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From I.T Worker to Self Employed: A Case Study

By: Rachel Collier - Updated: 12 Oct 2012 | comments*Discuss
 
Self Employed Motivation Working From

If you’re thinking of making a career change, especially one that means you’ll be working for yourself, you’ll probably be wondering what you can expect, both practically and emotionally.

We talk to Jenny about her move from a managerial marketing role at a global IT company, to a job as a self employed writer.

Decisions, Decisions...

Having worked in IT for three years, Jenny knew she was ready for a change. "I'd always felt like the proverbial square peg in a round hole, and my role allowed no room for creativity at all."

Jenny’s passion for writing was something she indulged in her spare time, completing a home study course in copywriting at weekends. Jenny became increasingly unhappy in her job, and the decision to leave was surprisingly easy. "I'd begun to feel I’d forgotten who I was and I knew I could make money from my love of writing!"

Making the Jump!

Luckily Jenny’s bosses and colleagues were supportive of her decision, and fully encouraged her move into self employment. Free from the corporate grind Jenny took a few weeks out to de-stress and unwind. Only when she left did she realise how tired and miserable she’d become.

"I threw myself into the role of housewife for a while - it was just what I needed after my long stint in a conference call culture."

Exciting Times

With Jenny’s marketing background she knew how to get her new career off the ground. She set herself up as self employed (be sure to do this within three months of starting your new business), created a website offering her freelance copywriting and journalism services, and began writing to every publisher she could track down.

"Mentally I was on a real high and it was great to be able to combine work with pleasure", Jenny explains. She quickly found some freelance work and enjoyed it, with working from home being a real novelty. Jenny’s income is still significantly lower than when she was in full time employment, but the sacrifice has been "well worth it", and she’s lucky to have a supportive partner to help bridge the gap.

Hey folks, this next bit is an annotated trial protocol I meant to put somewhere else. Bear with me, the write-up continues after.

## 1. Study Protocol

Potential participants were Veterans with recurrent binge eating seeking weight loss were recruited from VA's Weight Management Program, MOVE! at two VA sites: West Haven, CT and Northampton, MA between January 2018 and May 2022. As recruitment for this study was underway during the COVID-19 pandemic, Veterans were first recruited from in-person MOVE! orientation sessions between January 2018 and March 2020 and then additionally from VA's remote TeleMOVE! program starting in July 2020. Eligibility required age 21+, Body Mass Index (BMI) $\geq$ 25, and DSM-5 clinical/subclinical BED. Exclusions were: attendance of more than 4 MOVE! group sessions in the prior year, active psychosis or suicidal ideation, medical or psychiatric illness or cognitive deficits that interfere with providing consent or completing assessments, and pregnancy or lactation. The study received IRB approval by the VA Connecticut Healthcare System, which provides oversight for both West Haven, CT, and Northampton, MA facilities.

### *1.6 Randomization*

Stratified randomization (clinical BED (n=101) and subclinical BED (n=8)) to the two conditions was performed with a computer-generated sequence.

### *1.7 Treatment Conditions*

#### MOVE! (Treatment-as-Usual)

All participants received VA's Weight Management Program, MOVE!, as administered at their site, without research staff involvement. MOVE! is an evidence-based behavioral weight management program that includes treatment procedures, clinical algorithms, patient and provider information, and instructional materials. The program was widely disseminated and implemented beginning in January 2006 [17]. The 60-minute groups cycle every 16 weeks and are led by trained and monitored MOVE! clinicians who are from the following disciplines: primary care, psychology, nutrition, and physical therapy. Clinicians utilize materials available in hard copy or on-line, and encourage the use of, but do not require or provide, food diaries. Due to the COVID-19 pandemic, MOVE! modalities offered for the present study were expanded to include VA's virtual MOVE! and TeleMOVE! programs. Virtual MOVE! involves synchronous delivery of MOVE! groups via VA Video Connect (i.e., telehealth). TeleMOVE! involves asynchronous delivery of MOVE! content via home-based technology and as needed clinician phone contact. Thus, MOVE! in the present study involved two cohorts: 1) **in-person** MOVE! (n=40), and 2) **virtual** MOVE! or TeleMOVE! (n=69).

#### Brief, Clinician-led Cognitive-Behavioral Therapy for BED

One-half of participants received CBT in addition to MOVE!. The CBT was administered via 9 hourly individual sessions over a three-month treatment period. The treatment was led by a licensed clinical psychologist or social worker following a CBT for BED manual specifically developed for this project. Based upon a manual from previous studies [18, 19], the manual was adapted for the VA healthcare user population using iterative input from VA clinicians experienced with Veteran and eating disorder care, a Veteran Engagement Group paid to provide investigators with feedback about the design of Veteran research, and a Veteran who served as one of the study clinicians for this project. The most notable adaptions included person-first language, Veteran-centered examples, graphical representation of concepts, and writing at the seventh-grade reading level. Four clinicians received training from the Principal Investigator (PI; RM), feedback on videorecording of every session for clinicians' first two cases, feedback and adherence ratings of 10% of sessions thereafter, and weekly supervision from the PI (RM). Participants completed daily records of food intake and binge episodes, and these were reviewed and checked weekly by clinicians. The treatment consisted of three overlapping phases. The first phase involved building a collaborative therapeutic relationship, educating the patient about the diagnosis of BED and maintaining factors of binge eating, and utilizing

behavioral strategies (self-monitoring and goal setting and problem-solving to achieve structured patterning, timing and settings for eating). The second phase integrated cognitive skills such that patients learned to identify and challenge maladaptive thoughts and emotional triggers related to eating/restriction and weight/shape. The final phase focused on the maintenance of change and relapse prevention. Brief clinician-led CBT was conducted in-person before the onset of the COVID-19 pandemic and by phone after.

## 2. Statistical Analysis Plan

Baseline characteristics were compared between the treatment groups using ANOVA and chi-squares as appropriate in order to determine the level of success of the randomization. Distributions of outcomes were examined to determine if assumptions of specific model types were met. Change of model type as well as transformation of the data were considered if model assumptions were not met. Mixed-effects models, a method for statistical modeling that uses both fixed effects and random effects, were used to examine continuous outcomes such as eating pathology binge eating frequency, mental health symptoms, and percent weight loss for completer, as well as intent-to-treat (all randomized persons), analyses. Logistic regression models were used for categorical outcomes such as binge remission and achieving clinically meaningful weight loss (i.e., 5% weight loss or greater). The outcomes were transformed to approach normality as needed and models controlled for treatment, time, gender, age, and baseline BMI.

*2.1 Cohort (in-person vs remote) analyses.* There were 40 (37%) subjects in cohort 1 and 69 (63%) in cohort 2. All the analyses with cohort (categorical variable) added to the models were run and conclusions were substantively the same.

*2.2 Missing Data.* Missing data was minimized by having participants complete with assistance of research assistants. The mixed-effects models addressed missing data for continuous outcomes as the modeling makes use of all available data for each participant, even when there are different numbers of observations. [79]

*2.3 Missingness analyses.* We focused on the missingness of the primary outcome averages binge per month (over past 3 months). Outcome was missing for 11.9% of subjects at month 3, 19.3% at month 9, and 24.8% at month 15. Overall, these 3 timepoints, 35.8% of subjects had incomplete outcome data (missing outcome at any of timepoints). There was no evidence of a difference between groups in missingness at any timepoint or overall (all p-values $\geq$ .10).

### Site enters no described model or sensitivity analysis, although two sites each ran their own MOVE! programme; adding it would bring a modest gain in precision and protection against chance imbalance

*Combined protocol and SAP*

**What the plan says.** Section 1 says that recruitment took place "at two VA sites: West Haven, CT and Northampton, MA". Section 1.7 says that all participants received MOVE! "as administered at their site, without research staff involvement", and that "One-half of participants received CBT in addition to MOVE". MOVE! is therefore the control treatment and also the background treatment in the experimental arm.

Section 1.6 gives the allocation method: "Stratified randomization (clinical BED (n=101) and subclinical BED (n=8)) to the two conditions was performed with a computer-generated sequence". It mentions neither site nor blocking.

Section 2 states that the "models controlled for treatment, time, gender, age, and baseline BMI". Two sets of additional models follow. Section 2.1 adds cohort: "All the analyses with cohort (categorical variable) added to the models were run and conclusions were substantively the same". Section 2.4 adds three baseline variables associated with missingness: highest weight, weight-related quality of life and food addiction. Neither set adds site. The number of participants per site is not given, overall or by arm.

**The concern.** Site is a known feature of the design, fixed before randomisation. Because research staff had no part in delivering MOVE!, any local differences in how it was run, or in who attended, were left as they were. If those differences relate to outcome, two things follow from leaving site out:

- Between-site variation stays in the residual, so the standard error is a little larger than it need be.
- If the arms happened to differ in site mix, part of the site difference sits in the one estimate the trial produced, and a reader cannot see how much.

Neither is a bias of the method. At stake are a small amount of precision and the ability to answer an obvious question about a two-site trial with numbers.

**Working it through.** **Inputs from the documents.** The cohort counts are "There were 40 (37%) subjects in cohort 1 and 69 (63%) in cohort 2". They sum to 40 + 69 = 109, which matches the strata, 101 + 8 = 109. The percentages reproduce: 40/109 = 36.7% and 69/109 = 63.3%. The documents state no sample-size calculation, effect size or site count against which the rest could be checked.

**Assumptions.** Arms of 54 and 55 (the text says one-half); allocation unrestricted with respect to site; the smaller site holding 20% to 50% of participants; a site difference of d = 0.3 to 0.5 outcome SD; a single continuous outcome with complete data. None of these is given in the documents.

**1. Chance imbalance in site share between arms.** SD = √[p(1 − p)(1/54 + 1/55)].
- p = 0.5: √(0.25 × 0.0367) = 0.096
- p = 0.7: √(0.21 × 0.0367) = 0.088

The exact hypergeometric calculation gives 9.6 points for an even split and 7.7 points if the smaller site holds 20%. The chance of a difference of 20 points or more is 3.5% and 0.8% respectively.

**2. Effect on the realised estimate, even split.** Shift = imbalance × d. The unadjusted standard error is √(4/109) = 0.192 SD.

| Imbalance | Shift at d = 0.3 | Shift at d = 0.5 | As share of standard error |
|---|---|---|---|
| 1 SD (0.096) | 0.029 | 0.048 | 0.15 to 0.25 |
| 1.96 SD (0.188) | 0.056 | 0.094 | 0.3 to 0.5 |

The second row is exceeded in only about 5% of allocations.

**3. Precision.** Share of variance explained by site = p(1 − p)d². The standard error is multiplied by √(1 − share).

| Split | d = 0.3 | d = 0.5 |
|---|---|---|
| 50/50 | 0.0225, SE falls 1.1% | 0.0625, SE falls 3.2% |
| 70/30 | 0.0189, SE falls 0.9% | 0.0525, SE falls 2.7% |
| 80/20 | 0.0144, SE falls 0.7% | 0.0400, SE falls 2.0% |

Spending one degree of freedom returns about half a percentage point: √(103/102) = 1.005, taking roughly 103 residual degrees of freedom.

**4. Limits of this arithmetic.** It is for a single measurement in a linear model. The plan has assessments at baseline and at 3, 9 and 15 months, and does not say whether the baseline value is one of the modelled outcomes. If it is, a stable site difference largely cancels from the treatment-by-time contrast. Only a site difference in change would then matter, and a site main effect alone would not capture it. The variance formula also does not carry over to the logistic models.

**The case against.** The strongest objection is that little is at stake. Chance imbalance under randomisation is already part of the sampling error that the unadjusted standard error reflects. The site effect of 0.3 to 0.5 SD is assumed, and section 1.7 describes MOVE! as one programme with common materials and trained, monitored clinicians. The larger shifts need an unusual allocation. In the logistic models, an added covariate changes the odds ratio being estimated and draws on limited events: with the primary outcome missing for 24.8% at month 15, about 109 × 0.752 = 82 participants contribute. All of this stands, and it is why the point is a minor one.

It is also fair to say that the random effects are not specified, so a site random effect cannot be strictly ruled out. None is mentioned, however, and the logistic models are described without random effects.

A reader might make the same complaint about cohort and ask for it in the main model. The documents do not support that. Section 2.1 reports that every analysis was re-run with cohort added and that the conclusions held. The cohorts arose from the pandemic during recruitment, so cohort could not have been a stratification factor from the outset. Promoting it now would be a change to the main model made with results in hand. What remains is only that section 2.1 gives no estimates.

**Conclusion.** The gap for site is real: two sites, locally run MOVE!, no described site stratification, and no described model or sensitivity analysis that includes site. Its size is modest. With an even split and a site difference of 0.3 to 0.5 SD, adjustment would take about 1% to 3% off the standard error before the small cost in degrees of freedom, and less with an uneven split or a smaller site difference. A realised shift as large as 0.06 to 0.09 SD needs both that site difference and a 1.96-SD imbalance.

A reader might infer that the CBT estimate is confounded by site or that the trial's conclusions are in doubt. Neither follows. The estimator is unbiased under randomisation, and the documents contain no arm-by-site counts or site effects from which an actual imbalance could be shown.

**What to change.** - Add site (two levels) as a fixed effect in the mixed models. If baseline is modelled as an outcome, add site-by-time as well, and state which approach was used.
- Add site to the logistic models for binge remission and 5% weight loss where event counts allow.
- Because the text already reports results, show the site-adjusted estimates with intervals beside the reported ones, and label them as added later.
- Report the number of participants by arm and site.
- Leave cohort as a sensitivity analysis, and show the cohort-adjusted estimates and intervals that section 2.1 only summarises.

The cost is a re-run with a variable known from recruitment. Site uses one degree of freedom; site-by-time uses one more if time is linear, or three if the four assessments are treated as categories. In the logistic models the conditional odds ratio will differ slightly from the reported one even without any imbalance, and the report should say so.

Be Prepared

Practically, everything was and still is in place, but it’s important to be prepared for the emotional journey that comes with leaving a well-paid job in a busy office environment for a solitary life working from home, not knowing where your next job will come from. Jenny’s way of coping is to contribute to online forums where other home workers come together to swap ideas and experiences.

"There are lots of similarly minded people out there, it's just a case of connecting with them and making the most of the resources available to us all." Working from home permanently is difficult if you’ve been used to a buzzing, chatty office environment, so like Jenny, it’s important to find time for social interaction.

Accountability

Being organised is essential if you’re considering self employment. Jenny advises that you’ll need to keep receipts for anything business-related, and it’s essential to keep your invoices and accounts up to date. "Taking a thorough approach will help when tax return time rolls around and this will happen before you know it!."

Suitability

So how do you know if you’d be happy as a self employed worker? If you’re independent, self-motivated and organised you’ve got a head start. Motivation can be a real problem, but forming relationships with other home workers will really help. As Jenny’s business took off she found herself being out and about more often during the week. Her advice? "Be patient, stay keen and focus on every achievement, however small it may seem."

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